The Western media has used the church’s opposition to the L.G.B.T. movement to pillory it, mocking bishops for their high life style, their high liturgical get-ups, accusing the church of hypocrisy, of condemning the L.G.B.T. lifestyle while harboring L.G.B.T. persons closeted in its institutional ranks. Martin asks if the L.G.B.T. community can see that participating in these tactics only worsens its relationship with the church. And while some hierarchs have a habit of sticking their feet in their mouths when they talk about L.G.B.T. issues, respect, rather than ridiculing, asks that the L.G.B.T. community try to understand what motivates these bishops, why the magisterium takes such positions and what can be done within the church about them.
Compassion asks the L.G.B.T. community to see the institutional church for what it is: finite men grappling with infinitely difficult problems[.]
Compassion asks the L.G.B.T. community to see the institutional church for what it is: finite men grappling with infinitely difficult problems, from how quickly the culture has changed around them to the dwindling number of Catholics who are willing to serve as its ministers or who actually practice the faith. This needs the gift of time. “Many Catholic leaders do stand with the L.G.B.T. community,” Martin points out. Compassion asks for patience for the rest.
As an example of sensitivity, Martin notes that some in the L.G.B.T. community criticized Pope Francis’s words in “The Joy of Love” condemning discrimination against L.G.B.T. persons because they did not go far enough. Be sensitive, Martin says, to the fact that the Holy Father is dealing with a worldwide audience, and that what might seem meek in America might sound absolutely revolutionary in Africa or Asia. Sensitivity also asks that we consider the source. Not everyone who works in the Vatican speaks for the church, and stray words from outspoken curial functionaries on L.G.B.T. issues are not the same as papal teaching.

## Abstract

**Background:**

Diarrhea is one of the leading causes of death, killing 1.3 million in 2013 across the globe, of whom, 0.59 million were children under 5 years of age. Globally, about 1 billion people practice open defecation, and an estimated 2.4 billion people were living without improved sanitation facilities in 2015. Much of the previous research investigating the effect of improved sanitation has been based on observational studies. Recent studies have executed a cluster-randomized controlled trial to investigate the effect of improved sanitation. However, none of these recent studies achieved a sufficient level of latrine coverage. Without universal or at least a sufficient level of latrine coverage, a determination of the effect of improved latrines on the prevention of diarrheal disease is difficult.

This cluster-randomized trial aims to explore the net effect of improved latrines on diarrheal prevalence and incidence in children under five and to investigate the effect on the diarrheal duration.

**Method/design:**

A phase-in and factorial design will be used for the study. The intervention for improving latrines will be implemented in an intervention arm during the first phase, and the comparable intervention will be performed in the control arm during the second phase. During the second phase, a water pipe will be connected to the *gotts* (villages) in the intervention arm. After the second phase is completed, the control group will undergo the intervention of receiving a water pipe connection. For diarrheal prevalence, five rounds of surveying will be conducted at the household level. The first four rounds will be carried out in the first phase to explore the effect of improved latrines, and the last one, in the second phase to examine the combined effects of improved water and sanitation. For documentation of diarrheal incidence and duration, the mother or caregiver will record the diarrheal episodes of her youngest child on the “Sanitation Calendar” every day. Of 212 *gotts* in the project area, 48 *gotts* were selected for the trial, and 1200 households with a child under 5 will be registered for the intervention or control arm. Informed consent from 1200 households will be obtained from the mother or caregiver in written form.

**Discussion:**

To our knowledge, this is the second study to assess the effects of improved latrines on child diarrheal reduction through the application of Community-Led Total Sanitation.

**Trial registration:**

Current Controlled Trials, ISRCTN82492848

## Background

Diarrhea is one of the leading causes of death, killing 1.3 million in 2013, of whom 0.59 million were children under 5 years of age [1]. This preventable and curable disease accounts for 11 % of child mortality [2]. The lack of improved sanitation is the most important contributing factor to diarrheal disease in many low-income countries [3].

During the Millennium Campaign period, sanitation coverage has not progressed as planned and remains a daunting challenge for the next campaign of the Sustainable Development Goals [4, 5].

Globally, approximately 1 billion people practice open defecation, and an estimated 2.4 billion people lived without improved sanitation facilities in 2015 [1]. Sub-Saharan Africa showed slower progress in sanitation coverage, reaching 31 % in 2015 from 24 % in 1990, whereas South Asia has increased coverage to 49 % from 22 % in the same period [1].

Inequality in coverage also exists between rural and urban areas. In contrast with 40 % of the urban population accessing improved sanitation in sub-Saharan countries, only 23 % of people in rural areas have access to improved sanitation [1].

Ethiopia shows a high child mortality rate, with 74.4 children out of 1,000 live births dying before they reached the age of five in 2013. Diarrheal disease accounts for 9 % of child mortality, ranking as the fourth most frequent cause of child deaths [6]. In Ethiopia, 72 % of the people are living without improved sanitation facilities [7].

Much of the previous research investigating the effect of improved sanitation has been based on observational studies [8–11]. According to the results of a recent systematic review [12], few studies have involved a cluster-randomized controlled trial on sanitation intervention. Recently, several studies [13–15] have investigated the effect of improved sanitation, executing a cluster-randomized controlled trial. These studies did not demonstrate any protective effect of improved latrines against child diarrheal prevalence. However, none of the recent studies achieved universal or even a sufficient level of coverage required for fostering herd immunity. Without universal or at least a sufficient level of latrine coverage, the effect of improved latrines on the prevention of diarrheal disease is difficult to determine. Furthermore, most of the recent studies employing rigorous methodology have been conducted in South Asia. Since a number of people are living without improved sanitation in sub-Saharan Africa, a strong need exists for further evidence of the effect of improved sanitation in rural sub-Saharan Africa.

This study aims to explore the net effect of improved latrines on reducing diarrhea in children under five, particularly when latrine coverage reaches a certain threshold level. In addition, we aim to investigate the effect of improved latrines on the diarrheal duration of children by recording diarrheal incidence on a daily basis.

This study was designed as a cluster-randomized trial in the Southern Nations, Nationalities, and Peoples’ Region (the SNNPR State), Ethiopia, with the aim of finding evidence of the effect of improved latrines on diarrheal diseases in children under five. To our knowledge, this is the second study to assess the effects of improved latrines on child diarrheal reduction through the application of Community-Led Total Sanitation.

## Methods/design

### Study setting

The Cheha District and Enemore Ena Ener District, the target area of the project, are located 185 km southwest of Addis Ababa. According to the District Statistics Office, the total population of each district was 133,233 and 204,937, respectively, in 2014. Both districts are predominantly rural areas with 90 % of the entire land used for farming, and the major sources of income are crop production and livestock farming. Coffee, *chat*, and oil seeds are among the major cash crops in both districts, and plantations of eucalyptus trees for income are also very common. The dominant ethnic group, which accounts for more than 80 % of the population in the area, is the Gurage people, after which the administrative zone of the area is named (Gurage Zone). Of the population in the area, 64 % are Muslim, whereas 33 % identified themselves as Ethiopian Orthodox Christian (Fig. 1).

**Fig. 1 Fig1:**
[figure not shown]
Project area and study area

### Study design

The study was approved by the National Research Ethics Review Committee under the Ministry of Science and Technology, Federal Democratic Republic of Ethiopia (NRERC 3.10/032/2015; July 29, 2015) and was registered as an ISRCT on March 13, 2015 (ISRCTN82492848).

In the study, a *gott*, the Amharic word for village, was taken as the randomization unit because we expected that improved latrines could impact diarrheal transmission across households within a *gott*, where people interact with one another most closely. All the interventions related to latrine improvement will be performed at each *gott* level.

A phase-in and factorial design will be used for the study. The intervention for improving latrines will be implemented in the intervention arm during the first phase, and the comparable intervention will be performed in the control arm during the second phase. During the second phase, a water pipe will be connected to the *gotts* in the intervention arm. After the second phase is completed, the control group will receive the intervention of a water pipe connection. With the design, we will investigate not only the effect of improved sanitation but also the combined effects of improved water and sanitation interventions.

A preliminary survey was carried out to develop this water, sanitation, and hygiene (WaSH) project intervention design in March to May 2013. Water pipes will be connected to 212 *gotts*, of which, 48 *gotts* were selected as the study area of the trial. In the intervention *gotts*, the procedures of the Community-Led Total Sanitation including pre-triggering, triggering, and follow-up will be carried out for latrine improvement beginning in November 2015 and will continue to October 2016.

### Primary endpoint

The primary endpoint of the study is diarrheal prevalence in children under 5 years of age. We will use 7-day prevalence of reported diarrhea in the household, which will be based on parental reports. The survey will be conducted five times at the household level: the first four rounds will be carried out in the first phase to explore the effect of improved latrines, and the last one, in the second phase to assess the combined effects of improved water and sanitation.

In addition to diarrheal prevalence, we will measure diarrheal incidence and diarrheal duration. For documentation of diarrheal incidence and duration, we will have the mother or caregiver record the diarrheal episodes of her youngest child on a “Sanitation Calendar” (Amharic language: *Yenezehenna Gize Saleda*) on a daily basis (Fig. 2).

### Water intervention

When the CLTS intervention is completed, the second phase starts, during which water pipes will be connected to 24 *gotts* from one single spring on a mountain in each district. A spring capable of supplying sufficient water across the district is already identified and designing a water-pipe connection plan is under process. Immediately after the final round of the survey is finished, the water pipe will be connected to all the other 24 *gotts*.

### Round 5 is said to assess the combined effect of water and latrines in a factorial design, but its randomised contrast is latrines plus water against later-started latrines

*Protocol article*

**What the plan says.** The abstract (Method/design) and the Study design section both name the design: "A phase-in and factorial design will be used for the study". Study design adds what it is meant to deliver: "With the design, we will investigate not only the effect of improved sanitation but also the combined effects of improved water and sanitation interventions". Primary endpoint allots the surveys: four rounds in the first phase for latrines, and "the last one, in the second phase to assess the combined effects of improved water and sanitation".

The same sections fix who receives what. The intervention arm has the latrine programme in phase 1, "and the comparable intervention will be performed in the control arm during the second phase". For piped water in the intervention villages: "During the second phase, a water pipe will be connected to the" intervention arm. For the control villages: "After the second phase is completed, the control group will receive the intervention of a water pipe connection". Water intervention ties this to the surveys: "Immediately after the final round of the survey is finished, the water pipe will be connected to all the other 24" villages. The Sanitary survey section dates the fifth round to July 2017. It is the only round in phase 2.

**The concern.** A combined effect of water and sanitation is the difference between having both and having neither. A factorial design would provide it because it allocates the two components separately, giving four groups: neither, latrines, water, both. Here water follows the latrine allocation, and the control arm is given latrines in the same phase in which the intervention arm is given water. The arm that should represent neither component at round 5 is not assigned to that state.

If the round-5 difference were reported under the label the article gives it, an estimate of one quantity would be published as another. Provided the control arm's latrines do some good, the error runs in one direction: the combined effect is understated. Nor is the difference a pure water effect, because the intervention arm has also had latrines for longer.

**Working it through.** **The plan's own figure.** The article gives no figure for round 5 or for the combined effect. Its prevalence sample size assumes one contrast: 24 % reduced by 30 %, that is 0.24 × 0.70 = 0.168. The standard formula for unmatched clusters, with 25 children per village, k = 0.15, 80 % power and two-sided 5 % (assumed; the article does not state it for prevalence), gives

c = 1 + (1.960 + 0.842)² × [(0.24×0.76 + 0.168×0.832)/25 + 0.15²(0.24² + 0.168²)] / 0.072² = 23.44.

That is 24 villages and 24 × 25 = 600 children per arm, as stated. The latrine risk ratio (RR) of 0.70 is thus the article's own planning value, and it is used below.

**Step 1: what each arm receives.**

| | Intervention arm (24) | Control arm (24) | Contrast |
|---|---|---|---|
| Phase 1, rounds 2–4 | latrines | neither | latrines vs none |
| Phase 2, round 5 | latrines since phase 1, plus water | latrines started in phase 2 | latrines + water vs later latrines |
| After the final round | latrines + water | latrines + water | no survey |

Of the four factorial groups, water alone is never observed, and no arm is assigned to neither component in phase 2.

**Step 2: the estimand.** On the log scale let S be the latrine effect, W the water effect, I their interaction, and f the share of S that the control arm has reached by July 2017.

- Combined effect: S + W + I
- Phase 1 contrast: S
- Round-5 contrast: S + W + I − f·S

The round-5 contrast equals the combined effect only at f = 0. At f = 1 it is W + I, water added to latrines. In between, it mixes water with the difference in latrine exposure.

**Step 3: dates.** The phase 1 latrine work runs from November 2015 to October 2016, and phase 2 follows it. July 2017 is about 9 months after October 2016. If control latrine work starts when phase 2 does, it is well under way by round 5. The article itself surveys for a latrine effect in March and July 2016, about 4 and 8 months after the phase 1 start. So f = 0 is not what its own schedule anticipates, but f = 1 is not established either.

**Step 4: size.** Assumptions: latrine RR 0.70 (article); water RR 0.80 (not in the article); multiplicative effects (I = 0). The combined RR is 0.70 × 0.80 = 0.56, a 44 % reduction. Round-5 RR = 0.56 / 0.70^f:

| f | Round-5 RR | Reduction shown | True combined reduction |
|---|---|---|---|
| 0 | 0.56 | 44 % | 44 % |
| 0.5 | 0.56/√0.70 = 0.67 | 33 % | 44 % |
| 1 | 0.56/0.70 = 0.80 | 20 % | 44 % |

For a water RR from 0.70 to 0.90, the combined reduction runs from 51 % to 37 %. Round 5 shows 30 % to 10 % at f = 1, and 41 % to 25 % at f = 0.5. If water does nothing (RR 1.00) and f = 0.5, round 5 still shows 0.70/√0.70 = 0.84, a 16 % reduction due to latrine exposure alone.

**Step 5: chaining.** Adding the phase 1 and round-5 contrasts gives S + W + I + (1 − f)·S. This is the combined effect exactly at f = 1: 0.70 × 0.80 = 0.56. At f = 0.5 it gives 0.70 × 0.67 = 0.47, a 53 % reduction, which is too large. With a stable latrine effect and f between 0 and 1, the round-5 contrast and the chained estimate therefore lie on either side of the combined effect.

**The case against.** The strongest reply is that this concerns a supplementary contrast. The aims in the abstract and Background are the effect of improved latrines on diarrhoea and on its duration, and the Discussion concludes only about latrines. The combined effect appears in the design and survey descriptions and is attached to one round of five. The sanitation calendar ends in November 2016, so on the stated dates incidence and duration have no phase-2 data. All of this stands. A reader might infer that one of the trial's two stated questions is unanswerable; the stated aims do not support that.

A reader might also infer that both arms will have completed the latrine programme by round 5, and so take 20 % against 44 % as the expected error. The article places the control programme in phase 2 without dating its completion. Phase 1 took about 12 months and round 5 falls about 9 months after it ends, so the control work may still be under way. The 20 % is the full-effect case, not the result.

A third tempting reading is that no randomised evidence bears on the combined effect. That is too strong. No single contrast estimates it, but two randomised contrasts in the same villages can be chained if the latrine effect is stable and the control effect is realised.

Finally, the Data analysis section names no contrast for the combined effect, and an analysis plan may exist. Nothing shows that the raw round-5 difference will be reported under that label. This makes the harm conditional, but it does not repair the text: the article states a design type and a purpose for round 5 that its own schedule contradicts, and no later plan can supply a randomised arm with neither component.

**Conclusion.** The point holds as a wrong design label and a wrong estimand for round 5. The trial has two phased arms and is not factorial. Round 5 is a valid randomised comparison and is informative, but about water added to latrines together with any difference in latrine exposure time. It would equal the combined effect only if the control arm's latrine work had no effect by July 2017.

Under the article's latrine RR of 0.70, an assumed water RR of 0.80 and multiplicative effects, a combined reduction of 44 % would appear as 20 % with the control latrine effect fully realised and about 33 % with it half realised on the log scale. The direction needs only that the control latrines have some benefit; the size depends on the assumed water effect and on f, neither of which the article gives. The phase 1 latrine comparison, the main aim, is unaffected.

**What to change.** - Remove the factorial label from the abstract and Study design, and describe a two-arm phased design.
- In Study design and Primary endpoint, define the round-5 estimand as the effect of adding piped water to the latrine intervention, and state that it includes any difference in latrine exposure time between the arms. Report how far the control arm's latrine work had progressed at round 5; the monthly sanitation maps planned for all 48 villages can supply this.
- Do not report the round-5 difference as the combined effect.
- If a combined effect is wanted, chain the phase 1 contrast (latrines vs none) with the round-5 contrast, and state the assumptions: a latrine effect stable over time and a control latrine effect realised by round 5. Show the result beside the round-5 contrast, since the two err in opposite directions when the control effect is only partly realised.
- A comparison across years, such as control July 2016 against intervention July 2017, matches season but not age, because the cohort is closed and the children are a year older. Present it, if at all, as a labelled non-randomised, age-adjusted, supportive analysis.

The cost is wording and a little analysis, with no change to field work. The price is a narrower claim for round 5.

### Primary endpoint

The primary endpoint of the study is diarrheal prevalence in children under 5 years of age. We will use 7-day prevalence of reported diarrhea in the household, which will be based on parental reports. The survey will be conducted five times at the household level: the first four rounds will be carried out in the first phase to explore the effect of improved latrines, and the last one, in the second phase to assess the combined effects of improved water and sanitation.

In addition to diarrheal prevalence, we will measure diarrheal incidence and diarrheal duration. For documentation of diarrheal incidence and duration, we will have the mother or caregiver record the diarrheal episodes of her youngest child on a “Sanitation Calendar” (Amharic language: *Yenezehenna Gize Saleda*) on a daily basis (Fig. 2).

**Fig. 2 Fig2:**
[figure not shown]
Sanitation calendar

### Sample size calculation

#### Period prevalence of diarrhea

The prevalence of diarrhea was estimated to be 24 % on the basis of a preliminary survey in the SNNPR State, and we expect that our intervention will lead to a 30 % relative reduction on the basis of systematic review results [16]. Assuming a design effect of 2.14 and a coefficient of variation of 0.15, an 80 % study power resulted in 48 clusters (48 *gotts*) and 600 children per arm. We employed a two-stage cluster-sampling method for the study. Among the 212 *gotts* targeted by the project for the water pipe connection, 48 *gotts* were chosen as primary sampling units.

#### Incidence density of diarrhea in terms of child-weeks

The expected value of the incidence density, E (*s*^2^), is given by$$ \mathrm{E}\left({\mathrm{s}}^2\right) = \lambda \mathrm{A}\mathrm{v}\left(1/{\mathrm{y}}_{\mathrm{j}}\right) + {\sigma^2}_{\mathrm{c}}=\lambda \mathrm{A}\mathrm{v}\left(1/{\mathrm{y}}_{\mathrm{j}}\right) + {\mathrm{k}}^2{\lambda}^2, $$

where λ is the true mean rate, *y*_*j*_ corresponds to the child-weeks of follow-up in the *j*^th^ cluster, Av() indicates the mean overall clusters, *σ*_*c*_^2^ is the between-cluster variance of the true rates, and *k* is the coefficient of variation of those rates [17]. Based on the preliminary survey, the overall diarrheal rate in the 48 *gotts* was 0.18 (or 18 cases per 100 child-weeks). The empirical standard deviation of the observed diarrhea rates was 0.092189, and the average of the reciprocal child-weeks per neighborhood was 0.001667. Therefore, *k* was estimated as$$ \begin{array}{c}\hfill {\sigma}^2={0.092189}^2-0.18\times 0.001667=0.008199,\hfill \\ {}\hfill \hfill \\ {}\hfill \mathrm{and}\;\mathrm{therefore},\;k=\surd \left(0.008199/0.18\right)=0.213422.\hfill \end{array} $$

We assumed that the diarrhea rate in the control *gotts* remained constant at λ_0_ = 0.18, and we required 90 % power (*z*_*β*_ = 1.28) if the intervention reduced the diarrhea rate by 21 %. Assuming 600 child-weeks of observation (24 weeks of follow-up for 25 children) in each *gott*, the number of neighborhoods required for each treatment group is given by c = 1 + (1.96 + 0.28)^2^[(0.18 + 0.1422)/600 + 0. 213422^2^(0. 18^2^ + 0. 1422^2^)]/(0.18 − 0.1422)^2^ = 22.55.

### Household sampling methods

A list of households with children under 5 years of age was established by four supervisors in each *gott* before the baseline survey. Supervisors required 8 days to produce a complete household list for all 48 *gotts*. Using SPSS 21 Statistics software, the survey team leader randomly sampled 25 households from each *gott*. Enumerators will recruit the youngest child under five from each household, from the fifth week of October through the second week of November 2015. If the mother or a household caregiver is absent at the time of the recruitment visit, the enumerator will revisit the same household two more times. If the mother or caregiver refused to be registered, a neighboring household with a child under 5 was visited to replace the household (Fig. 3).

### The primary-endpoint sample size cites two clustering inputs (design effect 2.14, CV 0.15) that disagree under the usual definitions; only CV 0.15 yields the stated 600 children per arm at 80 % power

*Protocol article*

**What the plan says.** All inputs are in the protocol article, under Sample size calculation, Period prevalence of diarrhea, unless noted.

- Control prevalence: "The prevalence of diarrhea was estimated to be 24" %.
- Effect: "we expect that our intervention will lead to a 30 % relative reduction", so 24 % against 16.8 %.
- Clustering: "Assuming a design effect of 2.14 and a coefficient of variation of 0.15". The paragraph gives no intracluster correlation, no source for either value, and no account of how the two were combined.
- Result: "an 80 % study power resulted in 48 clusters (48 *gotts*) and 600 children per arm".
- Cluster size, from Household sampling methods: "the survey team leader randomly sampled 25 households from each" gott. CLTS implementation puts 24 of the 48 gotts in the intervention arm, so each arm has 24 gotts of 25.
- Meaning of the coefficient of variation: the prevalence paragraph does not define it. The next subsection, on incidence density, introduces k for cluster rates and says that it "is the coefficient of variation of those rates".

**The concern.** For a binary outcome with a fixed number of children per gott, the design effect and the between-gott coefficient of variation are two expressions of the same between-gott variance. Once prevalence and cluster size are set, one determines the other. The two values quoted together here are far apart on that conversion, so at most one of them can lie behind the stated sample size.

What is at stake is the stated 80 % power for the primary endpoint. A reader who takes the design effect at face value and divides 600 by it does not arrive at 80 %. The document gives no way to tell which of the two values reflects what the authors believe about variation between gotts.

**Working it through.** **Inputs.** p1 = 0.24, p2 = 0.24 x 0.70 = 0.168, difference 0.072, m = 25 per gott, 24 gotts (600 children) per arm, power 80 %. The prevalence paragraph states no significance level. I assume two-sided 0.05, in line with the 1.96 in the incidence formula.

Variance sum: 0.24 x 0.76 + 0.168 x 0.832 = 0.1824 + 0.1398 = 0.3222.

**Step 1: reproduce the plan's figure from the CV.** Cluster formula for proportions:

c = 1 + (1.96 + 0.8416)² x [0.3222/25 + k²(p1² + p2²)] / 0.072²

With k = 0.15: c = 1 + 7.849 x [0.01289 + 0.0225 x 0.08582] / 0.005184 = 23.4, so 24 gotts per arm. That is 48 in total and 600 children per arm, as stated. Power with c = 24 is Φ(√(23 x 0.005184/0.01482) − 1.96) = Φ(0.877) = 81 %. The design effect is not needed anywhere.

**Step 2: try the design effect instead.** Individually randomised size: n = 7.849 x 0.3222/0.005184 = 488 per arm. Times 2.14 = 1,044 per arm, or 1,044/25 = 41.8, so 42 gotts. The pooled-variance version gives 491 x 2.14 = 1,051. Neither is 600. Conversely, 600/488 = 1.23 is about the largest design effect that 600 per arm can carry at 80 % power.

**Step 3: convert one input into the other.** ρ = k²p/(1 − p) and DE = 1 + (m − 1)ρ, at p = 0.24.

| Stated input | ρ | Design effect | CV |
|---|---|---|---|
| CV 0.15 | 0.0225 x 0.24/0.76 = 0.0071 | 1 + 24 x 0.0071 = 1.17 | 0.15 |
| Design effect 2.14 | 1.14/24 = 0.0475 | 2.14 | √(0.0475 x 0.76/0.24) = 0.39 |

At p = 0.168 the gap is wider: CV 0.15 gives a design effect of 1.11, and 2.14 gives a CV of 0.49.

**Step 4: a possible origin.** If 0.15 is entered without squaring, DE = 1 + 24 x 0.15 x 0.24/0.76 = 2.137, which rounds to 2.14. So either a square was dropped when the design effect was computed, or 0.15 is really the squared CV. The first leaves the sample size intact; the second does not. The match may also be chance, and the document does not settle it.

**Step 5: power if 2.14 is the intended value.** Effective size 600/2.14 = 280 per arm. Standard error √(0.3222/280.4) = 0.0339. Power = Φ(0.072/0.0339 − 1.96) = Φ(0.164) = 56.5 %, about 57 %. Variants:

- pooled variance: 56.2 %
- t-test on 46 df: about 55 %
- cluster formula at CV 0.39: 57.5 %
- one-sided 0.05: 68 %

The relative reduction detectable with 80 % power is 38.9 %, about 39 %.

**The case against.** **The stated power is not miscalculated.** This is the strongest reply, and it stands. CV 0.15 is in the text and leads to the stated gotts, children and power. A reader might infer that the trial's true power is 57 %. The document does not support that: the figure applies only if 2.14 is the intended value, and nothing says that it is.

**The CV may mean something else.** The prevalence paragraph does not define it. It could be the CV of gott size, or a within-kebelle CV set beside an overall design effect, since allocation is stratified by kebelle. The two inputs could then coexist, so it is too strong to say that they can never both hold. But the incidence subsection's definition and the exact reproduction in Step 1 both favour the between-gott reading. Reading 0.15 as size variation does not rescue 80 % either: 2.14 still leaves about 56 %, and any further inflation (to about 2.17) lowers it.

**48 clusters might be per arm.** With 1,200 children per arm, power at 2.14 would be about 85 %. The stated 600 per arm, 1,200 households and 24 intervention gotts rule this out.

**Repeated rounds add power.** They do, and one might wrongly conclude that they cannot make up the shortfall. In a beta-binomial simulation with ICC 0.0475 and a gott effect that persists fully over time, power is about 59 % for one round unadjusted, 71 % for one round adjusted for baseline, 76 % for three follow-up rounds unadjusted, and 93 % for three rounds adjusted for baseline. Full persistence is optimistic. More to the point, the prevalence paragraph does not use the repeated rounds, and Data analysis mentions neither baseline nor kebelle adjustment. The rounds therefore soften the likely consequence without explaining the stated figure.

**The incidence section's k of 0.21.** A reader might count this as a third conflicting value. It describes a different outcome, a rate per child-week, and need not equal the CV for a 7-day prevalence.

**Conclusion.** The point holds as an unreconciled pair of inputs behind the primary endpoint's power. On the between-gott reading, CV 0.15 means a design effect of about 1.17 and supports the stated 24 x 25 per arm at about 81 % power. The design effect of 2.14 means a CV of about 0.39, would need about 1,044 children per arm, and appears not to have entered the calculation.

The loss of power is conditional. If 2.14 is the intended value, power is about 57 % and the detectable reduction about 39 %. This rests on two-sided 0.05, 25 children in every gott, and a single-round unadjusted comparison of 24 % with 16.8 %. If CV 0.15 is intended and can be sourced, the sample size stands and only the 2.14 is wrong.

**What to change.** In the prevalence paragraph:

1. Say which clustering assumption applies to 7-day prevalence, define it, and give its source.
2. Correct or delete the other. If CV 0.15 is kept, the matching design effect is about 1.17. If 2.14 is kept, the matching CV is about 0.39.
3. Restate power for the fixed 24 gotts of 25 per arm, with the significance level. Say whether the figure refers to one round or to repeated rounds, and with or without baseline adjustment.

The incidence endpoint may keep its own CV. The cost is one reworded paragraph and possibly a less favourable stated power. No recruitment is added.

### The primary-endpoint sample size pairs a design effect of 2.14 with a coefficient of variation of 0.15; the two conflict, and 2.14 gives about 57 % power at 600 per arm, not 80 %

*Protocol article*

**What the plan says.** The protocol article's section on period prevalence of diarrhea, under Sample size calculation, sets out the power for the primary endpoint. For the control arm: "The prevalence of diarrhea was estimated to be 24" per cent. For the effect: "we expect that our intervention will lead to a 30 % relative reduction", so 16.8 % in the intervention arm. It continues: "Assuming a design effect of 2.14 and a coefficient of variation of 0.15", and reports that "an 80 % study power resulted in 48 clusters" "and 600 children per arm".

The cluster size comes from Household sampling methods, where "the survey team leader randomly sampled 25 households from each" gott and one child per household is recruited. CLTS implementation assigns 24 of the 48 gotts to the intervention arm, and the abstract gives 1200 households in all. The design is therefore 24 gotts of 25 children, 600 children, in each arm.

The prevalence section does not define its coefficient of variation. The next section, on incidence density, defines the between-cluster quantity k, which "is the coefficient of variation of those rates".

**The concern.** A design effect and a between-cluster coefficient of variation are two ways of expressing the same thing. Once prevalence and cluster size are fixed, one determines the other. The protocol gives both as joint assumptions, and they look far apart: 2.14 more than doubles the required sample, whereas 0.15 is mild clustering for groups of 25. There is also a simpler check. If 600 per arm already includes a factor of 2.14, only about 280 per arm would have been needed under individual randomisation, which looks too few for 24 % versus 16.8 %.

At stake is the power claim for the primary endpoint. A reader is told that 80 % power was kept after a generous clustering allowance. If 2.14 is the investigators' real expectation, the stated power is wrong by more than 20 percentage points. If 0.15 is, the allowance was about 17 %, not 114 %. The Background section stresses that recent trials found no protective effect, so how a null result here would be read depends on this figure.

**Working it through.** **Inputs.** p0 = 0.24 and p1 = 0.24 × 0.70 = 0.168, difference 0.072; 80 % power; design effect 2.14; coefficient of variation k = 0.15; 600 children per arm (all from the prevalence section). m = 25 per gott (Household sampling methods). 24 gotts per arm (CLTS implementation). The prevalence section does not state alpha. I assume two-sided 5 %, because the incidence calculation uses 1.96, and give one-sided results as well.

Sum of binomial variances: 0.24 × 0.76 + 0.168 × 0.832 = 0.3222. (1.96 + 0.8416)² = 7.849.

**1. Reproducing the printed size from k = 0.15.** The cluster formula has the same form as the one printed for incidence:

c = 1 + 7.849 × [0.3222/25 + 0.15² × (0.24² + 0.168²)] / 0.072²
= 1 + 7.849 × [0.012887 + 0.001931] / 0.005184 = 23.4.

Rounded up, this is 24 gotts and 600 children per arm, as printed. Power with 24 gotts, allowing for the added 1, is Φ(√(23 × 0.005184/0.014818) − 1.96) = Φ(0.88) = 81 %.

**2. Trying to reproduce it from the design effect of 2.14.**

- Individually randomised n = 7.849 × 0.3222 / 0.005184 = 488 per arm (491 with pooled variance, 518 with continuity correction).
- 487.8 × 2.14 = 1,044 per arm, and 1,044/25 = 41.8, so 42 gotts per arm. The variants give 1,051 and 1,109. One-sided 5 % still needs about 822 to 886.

After posting these road signs for building the bridge that will unite the institutional church with its L.G.B.T. members, Martin ends his book with meditations on 10 passages from the Gospels and the Psalms. It is a truism to say that Scripture is a phenomenal source of strength in difficult situations, but Martin’s scriptural meditations, which are as long as the bridge-building parts of his book, are exactly that. They are powerful and to the point, and they give his bridge its deep spiritual and theological underpinnings.
This is a bold book. It talks clearly and openly about an issue that daunts and taunts our church, and, in its well-reasoned way, it takes the hysterics out of the discussion. Some might complain that all Martin is writing about is a change of tone in the institutional church-L.G.B.T. relationship, when what is really needed is a change in church teaching. Perhaps. But changes in tone can lead to changes in teaching, and changes in teaching do not come easily in our church. Meantime, we owe it to each other to build this bridge with the mutual respect, compassion and sensitivity that Martin describes. And then we have to walk to its middle, not to encounter the “other,” but to meet ourselves on this bridge which is the church.